A few excerpts:

“…one of the recurring ideas of this year’s event was a series of cautious admissions that perhaps we don’t know anything.”

Publishers Marketplace’s Michael Cader said:

“Our industry is full of anomalies…”

New York University Prof. Scott Galloway said:

“These four companies (Apple, Amazon, Facebook, and Google) have effectively seceded from the US.”

Annenberg Innovation Lab Director Jonathan Taplin said:

“The result of this industrial hegemony is that platform, and not content, is becoming king.”

So have we come from “books” to “content” to “platform”—from “objects of value” to “aggregations of data” to “an empty stage”?

I’m sure there were a few presenters at the conference who made sense; but then, that’s just a bit of sense in a stew of nonsense

If you’re wondering how folks who think this way make money, it’s pretty much the same way astronomers hold on to their jobs of “studying” proposed fantasies instead of the actual universe—they’re capitalizing on a financial climate that is no-holds-barred: do-whatever-you-can-get-away-with. And, wrap it in addictive packaging with elusive promises

So, where are e-books in the digital book world?

It depends on which kind of e-book you’re after

The content producers standing on compelling platforms will sell you run-of-the-mill genre stories.

Independent authors will sell you books that may be of lasting worth.

But then, my last two statements are generalizations

The scary thing to me is that those generalizations seem to be rapidly transforming into accurate perceptions………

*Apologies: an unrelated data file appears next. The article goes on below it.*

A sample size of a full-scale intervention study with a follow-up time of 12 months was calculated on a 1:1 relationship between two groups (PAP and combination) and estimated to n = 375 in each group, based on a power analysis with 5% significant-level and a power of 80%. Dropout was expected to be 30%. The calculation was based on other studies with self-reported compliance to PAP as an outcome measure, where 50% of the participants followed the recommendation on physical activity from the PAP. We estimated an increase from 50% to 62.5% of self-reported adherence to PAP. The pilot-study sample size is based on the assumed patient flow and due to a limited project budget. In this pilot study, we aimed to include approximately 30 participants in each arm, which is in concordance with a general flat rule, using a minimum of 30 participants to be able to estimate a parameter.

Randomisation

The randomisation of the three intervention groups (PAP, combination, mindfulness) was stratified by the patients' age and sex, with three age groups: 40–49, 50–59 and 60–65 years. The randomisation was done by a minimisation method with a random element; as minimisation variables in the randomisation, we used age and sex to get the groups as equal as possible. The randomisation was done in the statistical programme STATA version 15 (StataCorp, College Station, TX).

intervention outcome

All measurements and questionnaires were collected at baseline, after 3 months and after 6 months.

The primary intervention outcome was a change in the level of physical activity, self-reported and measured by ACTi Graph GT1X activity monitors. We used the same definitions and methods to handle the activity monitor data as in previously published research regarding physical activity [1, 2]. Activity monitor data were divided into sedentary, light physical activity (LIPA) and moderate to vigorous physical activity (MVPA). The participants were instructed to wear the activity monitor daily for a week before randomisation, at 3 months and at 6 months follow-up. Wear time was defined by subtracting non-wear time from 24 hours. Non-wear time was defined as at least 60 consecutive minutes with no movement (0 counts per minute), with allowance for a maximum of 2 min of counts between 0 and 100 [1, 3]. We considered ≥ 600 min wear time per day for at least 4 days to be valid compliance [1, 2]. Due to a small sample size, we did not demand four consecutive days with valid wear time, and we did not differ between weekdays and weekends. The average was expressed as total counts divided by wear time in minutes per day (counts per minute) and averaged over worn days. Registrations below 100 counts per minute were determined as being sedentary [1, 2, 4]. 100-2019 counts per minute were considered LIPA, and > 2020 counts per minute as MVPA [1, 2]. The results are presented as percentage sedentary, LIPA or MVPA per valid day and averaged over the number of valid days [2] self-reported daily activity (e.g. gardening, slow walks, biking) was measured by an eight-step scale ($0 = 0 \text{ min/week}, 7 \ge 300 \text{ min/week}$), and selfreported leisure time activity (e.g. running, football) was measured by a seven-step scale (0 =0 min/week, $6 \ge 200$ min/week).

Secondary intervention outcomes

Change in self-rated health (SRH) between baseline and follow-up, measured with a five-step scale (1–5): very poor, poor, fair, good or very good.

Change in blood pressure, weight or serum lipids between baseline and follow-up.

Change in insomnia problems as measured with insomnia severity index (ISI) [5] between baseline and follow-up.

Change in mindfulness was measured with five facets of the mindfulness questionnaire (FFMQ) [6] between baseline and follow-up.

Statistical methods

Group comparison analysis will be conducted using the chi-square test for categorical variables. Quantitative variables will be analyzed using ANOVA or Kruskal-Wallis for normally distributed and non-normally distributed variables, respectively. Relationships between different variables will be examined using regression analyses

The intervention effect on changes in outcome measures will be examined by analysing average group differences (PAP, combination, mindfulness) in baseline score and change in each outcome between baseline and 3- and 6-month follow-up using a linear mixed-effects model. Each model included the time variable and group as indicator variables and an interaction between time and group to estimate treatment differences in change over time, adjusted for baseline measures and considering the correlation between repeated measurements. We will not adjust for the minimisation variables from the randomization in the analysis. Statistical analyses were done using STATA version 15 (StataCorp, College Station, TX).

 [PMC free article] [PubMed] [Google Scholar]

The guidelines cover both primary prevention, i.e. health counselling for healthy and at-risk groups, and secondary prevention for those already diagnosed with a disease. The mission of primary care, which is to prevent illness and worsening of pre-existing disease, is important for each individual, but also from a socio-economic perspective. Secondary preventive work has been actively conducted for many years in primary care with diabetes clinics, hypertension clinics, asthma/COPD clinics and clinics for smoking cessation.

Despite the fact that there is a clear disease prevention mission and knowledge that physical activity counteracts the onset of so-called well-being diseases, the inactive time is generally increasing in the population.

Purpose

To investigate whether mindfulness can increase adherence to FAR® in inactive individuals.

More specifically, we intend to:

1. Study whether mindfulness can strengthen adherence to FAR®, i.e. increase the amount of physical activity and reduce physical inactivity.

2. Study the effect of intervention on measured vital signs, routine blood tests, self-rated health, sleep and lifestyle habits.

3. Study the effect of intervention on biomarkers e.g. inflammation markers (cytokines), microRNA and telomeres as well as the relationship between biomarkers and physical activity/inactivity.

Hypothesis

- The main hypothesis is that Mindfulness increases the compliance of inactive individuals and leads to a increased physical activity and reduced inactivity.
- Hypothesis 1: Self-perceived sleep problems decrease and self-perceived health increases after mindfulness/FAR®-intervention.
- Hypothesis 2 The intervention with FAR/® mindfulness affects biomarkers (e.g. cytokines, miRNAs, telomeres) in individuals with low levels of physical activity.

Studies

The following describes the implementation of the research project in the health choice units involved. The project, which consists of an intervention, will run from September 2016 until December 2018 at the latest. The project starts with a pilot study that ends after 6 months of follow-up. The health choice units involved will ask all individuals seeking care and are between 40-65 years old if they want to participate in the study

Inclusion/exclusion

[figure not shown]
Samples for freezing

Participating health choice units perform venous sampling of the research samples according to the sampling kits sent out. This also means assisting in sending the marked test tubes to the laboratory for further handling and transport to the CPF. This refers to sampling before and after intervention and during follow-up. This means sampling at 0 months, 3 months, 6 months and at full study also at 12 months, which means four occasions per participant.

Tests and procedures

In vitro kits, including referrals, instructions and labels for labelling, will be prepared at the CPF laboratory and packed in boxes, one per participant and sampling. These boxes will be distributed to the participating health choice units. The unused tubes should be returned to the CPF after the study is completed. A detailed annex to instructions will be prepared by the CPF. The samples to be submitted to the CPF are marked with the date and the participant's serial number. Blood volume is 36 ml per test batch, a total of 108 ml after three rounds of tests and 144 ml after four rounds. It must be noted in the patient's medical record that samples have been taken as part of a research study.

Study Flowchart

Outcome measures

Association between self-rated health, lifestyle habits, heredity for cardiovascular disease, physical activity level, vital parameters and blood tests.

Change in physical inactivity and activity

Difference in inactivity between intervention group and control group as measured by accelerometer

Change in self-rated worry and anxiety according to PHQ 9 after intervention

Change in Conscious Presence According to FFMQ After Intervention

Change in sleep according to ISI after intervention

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“Books In Browsers” ~ Where Is Digital Publishing Headed?


It’s easy to think that digital publishing is moving swiftly away from the Internet browser—Apps on phones, E-books on phones and tablets, and dedicated E-readers… Books In Browsers

Yet, last month, the New York Public Library and the Frankfurt Book Fair sponsored the 5th Annual Books In Browsers Summit, “…for the new generation of internet publishing companies, focusing on developers and designers who are building and launching tools for online storytelling, expression, and art.”

The BiB’s official media partner, Publishing Perspectives, had this in a recent article:

“…improvisation and creation requires people to have a certain level of proficiency with the tools they are using. Composing requires ‘an abstracted mentality’, …and ‘if digital fiction is going to be a widespread art form…we have to be able to play with it.’ Instead of building tools for authors to write…we should be building tools that allow authors to build their own tools.”

Now that’s some heady stuff!

“…tools that allow authors to build their own tools…”

A recent article in Digital Book World said:

“Unlike operating system-specific apps that require discovering and downloading said app, the web is available to readers on just about every digital device—all they need is a URL. And every tablet, phone and desktop comes equipped with a web browser—almost all of which are more powerful than even the most sophisticated e-reader.”

They went on to give reasons to reconsider the Web as a publishing platform:

  • Ubiquitous access
  • SEO optimization
  • Better design control
  • Analytics and user acquisition

And, one last bit from that DBW article:

“…publishers and readers will in most cases both be better served by ebook content managed in a content management system (CMS).”

One such CMS is Creatavist.

You upload your work to Creatavist and they generate output in these formats:

Web, Apps, Kindle, Epub, Nook, Kobo, and iBooks…

You can also invite readers into Creatavist to check out your unpublished work and give editors the ability to make changes…

They have the following Plans:

FREE — Create and publish One Story (500 MB storage) – Publish to a Creatavist App & unlimited e-book outputs